From Russia With Love (VI)

MOSCOW
PART I

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The snow continues to fall. It’s the same lucid dream I’ve been having all week. Then the train comes to a halt and I’m jolted awake.

It’s dark but the snow outside still reflects some light into the cabin. I look over the railing in both fear and anticipation. I don’t know where I am, and I don’t know why the train has stopped. I look out the window and all I see is a small rail yard. No buildings, no platforms, just a few lights and tracks. It’s fight or flight mode, and I remain still. The train jolts again and slowly starts to move. I convince myself to close my eyes and fall back asleep but I’m running on adventure mode. Clenching my passport and my pillow I slowly drift off and imagine loud footsteps. I’m being torn from the bed by Russian soldiers as the train jolts again. I look out the window. It’s just pine trees. The train does this a few more times and I slowly take my mind off the spy novel genre and lay back and watch the trees turn to houses and the night turn to day.

The everyone’s alarms all go off and now I know it is 6:00am. As we get ready we are served breakfast and chai. There is a  knock on the door and we know we’ll be pulling into Moscow momentarily. All the cabin doors open and the rest of the group crowds into the tiny hall ready to take on the capital.

Its off the train and strait to the bus. We’re all a bit foggy from the journey. As we swing around the city it starts to look more and more like the bus is a Delorean and we’ve just hit 88 miles per hour.

I swear I’m in 1930’s Soviet Union.

The Soviet star is still present on most of the buildings, and the hammer and sickle is no stranger. I always imagined anything resembling the old regime would have been destroyed in much the same was as the Berlin Wall was. As we turn towards the center of the city a familiar site comes into view. Saint Basil’s! The Kremlin! Red Square!

If there was one point I would have liked to have been fluent in Russian, it would have been to see Lenin’s Tomb. The walls of the Kremlin lined with burial plaques and red coronations. I don’t know who they were, or why they were there. As you descend into the pyramid there is a guard at either side of every step. The walls are black. Slowly, the black becomes pierced with red daggers ascending from the ground. At center of the tomb in a large glass casket is the man himself, Vladimir Lenin. The room is silent and with each step your gaze is locked onto mummified body. Perfectly preserved in a simple black suit and no different that those images in your high school text books. Silence follows as you exit. Outside busts of what I assumed to be Bolsheviks or Communist Party leaders stand looking on. Again, the language barrier fails me as I can only pick out who I assumed to be Trotsky and Stalin. More burial plaques follow as you exit into Red Square across from St. Basil’s.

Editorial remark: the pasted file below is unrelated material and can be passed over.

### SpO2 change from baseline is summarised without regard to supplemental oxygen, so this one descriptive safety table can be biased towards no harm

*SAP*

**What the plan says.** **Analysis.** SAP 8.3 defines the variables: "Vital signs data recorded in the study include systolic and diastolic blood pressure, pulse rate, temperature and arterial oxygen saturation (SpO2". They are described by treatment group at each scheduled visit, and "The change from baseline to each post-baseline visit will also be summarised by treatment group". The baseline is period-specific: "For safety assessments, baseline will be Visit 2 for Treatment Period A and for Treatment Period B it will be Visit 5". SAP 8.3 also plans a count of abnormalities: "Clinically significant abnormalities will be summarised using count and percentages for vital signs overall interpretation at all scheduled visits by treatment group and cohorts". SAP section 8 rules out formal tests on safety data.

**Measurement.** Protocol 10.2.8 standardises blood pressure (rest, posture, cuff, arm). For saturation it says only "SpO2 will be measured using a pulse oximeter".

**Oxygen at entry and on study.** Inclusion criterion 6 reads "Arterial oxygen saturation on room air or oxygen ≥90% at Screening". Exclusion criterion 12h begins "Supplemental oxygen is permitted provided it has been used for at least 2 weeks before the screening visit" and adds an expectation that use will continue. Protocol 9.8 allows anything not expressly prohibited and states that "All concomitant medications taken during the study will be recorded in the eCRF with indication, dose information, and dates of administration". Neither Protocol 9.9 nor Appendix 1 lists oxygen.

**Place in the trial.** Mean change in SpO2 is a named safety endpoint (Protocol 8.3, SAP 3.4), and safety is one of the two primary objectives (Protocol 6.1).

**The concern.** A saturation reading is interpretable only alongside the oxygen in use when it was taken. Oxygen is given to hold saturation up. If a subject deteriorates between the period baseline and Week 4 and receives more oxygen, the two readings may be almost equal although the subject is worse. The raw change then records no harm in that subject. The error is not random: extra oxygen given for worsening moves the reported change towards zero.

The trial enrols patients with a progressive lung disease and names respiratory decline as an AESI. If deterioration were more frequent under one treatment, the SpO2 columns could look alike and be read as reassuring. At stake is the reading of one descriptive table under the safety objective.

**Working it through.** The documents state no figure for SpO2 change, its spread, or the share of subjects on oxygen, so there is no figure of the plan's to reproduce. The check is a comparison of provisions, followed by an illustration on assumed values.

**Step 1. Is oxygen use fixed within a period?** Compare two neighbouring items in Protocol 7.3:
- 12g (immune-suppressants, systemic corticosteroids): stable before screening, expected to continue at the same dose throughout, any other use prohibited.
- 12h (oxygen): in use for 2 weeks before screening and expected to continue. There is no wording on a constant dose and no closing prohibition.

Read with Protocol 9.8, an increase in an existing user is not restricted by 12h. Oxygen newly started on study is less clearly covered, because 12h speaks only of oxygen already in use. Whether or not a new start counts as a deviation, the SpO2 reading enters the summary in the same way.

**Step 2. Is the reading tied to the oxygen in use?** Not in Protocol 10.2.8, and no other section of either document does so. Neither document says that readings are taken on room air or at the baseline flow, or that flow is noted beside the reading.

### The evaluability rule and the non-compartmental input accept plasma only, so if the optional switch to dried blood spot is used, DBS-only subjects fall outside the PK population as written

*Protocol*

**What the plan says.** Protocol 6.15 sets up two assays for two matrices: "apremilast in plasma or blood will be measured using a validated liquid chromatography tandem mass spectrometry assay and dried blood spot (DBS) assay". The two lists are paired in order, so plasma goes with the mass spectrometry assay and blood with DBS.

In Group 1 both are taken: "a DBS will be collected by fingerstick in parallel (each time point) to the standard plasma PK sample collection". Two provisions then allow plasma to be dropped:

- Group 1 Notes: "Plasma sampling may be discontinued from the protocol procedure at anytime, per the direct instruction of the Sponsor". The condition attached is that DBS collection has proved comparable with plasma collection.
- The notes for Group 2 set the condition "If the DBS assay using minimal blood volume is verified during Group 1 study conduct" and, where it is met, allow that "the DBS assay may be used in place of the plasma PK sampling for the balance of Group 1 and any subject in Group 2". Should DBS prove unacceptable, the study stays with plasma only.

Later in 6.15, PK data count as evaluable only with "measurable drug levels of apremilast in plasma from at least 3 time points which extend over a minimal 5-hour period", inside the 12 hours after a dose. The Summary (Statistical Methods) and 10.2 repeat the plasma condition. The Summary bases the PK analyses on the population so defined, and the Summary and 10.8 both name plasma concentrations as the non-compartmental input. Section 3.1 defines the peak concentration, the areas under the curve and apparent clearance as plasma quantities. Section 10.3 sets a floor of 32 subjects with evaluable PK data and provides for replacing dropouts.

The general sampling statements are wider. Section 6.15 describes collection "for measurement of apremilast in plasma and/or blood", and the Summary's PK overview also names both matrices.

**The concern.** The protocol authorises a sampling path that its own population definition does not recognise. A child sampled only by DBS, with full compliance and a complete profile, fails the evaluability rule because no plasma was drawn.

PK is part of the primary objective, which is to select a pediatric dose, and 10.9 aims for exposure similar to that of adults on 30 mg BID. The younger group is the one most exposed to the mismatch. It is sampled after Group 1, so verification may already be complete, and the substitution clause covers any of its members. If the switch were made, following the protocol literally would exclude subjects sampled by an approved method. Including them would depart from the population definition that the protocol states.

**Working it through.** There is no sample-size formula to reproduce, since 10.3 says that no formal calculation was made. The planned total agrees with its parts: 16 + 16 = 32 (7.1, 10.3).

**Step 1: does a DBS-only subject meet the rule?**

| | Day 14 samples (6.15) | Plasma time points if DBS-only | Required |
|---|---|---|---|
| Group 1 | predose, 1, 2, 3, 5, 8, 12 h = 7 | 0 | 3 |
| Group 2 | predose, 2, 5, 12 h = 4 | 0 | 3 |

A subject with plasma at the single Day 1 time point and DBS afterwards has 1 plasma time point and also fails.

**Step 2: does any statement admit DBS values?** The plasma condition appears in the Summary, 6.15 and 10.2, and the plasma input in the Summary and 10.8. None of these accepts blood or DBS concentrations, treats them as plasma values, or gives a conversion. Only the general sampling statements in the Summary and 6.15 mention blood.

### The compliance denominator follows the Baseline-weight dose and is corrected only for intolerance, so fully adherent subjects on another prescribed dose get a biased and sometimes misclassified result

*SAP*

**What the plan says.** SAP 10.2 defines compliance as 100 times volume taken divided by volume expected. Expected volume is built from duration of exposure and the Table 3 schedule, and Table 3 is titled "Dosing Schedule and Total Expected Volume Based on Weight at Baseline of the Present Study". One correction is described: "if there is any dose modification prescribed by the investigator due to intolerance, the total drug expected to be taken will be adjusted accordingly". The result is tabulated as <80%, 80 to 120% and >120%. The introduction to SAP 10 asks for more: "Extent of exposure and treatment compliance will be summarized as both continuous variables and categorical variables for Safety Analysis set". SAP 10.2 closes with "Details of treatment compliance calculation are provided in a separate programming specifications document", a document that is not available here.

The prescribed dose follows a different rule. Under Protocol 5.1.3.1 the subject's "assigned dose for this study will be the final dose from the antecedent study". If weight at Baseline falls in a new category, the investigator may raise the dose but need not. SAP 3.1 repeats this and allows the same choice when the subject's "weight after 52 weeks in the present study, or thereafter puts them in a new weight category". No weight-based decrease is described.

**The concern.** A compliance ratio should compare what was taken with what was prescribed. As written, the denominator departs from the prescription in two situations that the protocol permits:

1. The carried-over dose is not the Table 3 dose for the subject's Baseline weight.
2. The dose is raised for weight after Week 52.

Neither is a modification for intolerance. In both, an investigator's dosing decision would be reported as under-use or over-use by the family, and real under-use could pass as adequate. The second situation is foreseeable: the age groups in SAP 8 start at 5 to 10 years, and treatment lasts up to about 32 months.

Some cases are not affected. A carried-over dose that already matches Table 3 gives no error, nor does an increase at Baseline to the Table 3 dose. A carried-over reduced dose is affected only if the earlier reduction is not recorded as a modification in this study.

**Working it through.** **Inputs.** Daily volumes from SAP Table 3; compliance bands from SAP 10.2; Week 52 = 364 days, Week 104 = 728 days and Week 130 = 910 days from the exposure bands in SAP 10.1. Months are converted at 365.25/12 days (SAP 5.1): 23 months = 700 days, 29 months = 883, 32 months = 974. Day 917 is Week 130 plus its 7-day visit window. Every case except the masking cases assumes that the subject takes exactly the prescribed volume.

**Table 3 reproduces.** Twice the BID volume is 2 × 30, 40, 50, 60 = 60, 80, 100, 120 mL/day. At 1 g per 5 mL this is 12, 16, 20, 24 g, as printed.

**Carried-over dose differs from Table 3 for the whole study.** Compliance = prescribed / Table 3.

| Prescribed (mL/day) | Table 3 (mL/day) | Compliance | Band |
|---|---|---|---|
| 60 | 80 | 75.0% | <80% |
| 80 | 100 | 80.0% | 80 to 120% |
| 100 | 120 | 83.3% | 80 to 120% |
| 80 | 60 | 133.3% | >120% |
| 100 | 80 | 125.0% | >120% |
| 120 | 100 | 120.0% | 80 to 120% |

I’ve drawn St. Basil’s Cathedral before. I’ve seen countless photos. How on earth did it never occur to me to wonder what it was like on the inside? The moment we gather inside I’m at a loss. This place has taken my coordination and turned it on its own head. I’m the last to enter and the old wooden door slams behind me. I trip on the floor as it turns from metal tile to brick to wood to concrete. It’s a maze. I’m trying to photograph it all the best I can and I can’t even focus on how to create the image. I keep loosing the tour group as the guide weaves them through the labyrinth. When you picture a church you picture a large room where the masses can gather… yet the rooms are oddly shaped and darted about. The church takes hold of my coordination again as I attempt to climb the stairs. Spiraling around an enclosed pillar the stairs are all different highs, materials, uneven, and there is a crowd of visitors all trying to get past you. I’ve lost the group again, and with them any explanation as to the history of the building. I’m still trying to capture an image that could sum up the grand confusion that St. Basil’s has presented me.

Moscow has a way of presenting me with a setting and twisting the concept of it on it’s head. It was St. Basil’s at first. This time it’s the hotel. Welcome to Kornston. You’re greeted by a Las Vegas style facade that flashes a neon roller coaster of a billboard situated on a usual style building. You enter into a modern Alice in Wonderland drug trip complete with Victorian style furniture, vibrant coloured lights, cheery techno house music, enough mirrors to get lost in, and walls adorned with neon Van Gogh’s. Then the hotel takes your mind for another spin just as you’ve gotten used to being in this crazy rave setting you open the door to your room and find a very conservative presidential looking suite. I drop my backpack on the floor. I’m feeling like Marty McFly again

-rt

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